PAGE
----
Tresco seemed to have far more of these bright yellowy orange flowers  (Gazania – thanks Neil!) than the other islands.

Blue (and white) agapanthus were common everywhere; whether in gardens and verges like this,

or seemingly naturalised on open ground.

The areas further from habitation tended to have more natural, as in more British looking flora. Lots of the island was covered in gorgeous purple heather which was teeming with insects.

Bees were abundant everywhere – Tresco and indeed all the Scilly Isles must be bee paradise with all those flowers. Most of the ones I saw looked fairly familiar, but Tresco had a lot of these ones which seemed a bit different. The good people of the Facebook bee group suggested they might be Cliff Mining Bees (Andrena thoracica), although apparently we can’t be sure about this one as it had collected so much pollen it has obscured the vital bits for identification!

Tresco is famous for its tropical Abbey Gardens. Unfortunately we spent so much time dawdling around the island looking at butterflies (and admittedly eating a very good lunch at the Ruin Beach Café) that by the time we got to the Gardens there wasn’t really time to go in. So the entrance below is as close as we got.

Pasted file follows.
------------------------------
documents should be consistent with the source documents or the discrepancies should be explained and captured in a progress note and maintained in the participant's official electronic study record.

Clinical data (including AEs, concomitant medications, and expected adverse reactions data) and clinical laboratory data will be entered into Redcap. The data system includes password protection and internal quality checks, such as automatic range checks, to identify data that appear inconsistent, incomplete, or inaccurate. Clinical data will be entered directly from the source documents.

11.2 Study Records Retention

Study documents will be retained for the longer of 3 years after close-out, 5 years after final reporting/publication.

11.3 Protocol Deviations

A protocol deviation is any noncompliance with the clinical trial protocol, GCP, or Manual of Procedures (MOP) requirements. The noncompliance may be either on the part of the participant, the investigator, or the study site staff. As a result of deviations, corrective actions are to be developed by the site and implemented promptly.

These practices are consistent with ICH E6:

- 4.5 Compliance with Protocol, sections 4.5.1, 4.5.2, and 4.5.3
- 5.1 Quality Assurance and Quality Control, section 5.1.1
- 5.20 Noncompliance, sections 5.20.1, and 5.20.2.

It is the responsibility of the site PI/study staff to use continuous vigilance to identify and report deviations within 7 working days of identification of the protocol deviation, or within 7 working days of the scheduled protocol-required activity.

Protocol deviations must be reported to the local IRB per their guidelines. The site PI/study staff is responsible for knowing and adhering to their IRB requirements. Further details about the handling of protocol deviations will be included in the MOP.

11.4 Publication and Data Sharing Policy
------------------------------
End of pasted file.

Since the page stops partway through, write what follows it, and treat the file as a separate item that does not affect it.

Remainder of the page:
Although it would no doubt have been nice to look round the gardens, there was so much tropical plant life all over Tresco that I don’t feel we missed out too much. And it’s always nice to leave something new for the next visit!

 

 

Scilly Isles – St Mary’s

After the rush of 30 Days Wild in June, I thought July would be a quiet month and I’d be able to blog at a leisurely pace. Somehow that doesn’t seem to have happened and we are now two thirds through the month! The good news is that we managed to squeeze in a fantastic holiday in the beautiful Scilly Isles. We took so many photos (over 2000!) that I’ll split them (not all of them obviously!) into blog posts for the different islands we visited.